• Longitudinal centre of flotation (LCF) is the longitudinal distance from a point of reference (often midships) to the centre of the area of waterplane when the hull is not moving. This can be visualized as being the area defined by the water's surface and the hull.
  • Vertical centre of buoyancy (VCB) is the vertical distance from a point of reference (often the baseline) to the centre of the displaced volume of water when the hull is not moving.
  • Volume (V or ) is the volume of water displaced by the hull.
The block coefficient of a ship is calculated as the ratio of the underwater volume of the ship's hull (teal) to the volume of a rectangular block of the same length, width and height.

Coefficients[4] help compare hull forms as well:

  • 1) Block coefficient (Cb) is the volume (V) divided by the LWLx BWL x TWL. If you draw a box around the submerged part of the ship, it is the ratio of the box volume occupied by the ship. It gives a sense of how much of the block defined by the LWL, beam (B) & draft (T) is filled by the hull. Full forms such as oil tankers will have a high Cb where fine shapes such as sailboats will have a low Cb.

<math display=block> C_b = \frac {V}{L_{WL} \cdot B_{WL} \cdot T_{WL}} </math>

  • 2) Midship coefficient (Cm or Cx) is the cross-sectional area (Ax) of the slice at midships (or at the largest section for Cx) divided by beam x draft. It displays the ratio of the largest underwater section of the hull to a rectangle of the same overall width and depth as the underwater section of the hull. This defines the fullness of the underbody. A low Cm indicates a cut-away mid-section and a high Cm indicates a boxy section shape. Sailboats have a cut-away mid-section with low Cx whereas cargo vessels have a boxy section with high Cx to help increase the Cb.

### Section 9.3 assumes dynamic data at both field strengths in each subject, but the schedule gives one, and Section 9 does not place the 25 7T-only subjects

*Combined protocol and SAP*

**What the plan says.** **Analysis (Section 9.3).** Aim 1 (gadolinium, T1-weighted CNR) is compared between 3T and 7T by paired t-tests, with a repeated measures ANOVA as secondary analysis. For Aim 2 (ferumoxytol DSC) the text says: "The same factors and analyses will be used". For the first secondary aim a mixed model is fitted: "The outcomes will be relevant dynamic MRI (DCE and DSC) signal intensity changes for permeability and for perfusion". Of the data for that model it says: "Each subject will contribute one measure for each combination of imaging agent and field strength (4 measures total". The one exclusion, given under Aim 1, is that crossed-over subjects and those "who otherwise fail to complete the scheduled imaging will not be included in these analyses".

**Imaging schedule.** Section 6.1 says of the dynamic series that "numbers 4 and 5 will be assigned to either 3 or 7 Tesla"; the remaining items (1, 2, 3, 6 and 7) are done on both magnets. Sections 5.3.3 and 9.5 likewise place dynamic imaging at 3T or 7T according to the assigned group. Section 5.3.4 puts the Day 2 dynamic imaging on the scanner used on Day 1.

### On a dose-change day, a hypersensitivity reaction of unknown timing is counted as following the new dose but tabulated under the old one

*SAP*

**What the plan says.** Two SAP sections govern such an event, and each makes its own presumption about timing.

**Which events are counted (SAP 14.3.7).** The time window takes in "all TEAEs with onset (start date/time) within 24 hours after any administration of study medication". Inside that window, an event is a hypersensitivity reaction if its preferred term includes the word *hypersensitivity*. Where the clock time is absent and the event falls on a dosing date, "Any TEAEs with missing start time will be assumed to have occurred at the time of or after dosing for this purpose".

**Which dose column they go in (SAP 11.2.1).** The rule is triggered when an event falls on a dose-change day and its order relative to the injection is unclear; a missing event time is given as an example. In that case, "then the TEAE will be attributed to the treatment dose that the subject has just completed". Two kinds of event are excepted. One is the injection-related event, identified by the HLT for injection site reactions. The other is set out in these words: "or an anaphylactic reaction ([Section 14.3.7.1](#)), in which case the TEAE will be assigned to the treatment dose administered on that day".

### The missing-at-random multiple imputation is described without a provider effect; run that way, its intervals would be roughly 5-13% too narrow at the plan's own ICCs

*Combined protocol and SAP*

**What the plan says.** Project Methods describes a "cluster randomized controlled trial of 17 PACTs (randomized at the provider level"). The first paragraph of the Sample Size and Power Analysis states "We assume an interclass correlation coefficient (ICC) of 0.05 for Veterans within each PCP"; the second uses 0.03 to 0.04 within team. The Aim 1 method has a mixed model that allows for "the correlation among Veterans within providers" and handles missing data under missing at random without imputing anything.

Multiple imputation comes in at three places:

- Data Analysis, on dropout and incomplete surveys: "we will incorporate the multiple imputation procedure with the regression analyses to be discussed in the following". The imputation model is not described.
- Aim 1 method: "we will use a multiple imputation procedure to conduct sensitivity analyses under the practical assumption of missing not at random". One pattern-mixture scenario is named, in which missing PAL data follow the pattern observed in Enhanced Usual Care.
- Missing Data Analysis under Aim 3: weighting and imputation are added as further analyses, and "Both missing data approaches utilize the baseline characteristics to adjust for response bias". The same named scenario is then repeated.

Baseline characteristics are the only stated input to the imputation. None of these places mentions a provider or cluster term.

<math display=block> C_m = \frac {A_m}{ B_{WL} \cdot T_{WL}} </math>

  • 3) Prismatic coefficient (Cp) is the volume (V) divided by LWLx Ax. It displays the ratio of the immersed volume of the hull to a volume of a prism with equal length to the ship and cross-sectional area equal to the largest underwater section of the hull (midship section). This is used to evaluate the distribution of the volume of the underbody. A low or fine Cp indicates a full mid-section and fine ends, a high or full Cp indicates a boat with fuller ends. Planing hulls and other highspeed hulls tend towards a higher Cp. Efficient displacement hulls travelling at a low Froude number will tend to have a low Cp.

<math display=block> C_p = \frac {V}{L_{WL} \cdot A_m} </math>

  • 4) Waterplane coefficient (Cw) is the waterplane area divided by LWL x BWL. The waterplane coefficient expresses the fullness of the waterplane, or the ratio of the waterplane area to a rectangle of the same length and width. A low Cw figure indicates fine ends and a high Cw figure indicates fuller ends. High Cw improves stability as well as handling behavior in rough conditions.

<math display=block> C_w = \frac {A_w}{L_{WL} \cdot B_{WL}} </math>

  • Note:

<math display=block> C_b = {C_{p} \cdot C_{m} } </math>

Computer-aided design

Use of computer-aided design has superseded paper-based methods of ship design that relied on manual calculations and lines drawing. Since the early 1990s, a variety of commercial and freeware software packages specialized for naval architecture have been developed that provide 3D drafting capabilities combined with calculation modules for hydrostatics and hydrodynamics. These may be referred to as geometric modeling systems for naval architecture.[5]

See also


  1. Ward, Cheryl. "World's Oldest Planked Boats," in Archaeology (Volume 54, Number 3, May/June 2001). Archaeological Institute of America.
  2. Zeilen: Van beginner tot gevorderde by Karel Heijnen
  3. "International Convention on Tonnage Measurement of Ships, 1969". International Conventions. Admiralty and Maritime Law Guide. 1969-06-23. Retrieved 2007-10-27., Annex 1, Regulations for determining gross and net tonnages of ships, Reg. 2(2)(a). In ships with rounded gunwales, the upper measurement point is take to the point at which the planes of the deck and side plating intersect. Id., Reg. 2(2)(b). Ships with stepped decks are measured to a line parallel with the upper part. Id., Reg. 2(2)(c).
  4. Rawson, E.C.; Tupper (1976). Basic Ship Theory. 1 (2nd ed.). Longman. pp. 12–14. ISBN 0-582-44523-X.
  5. Ventura, Manuel. "Geometric Modeling of the Hull Form" (PDF). Centre for Marine Technology and Ocean Engineering. Retrieved 29 March 2018.


  • Hayler, William B.; Keever, John M. (2003). American Merchant Seaman's Manual. Cornell Maritime Pr. ISBN 0-87033-549-9.
  • Turpin, Edward A.; McEwen, William A. (1980). Merchant Marine Officers' Handbook (4th ed.). Centreville, MD: Cornell Maritime Press. ISBN 0-87033-056-X.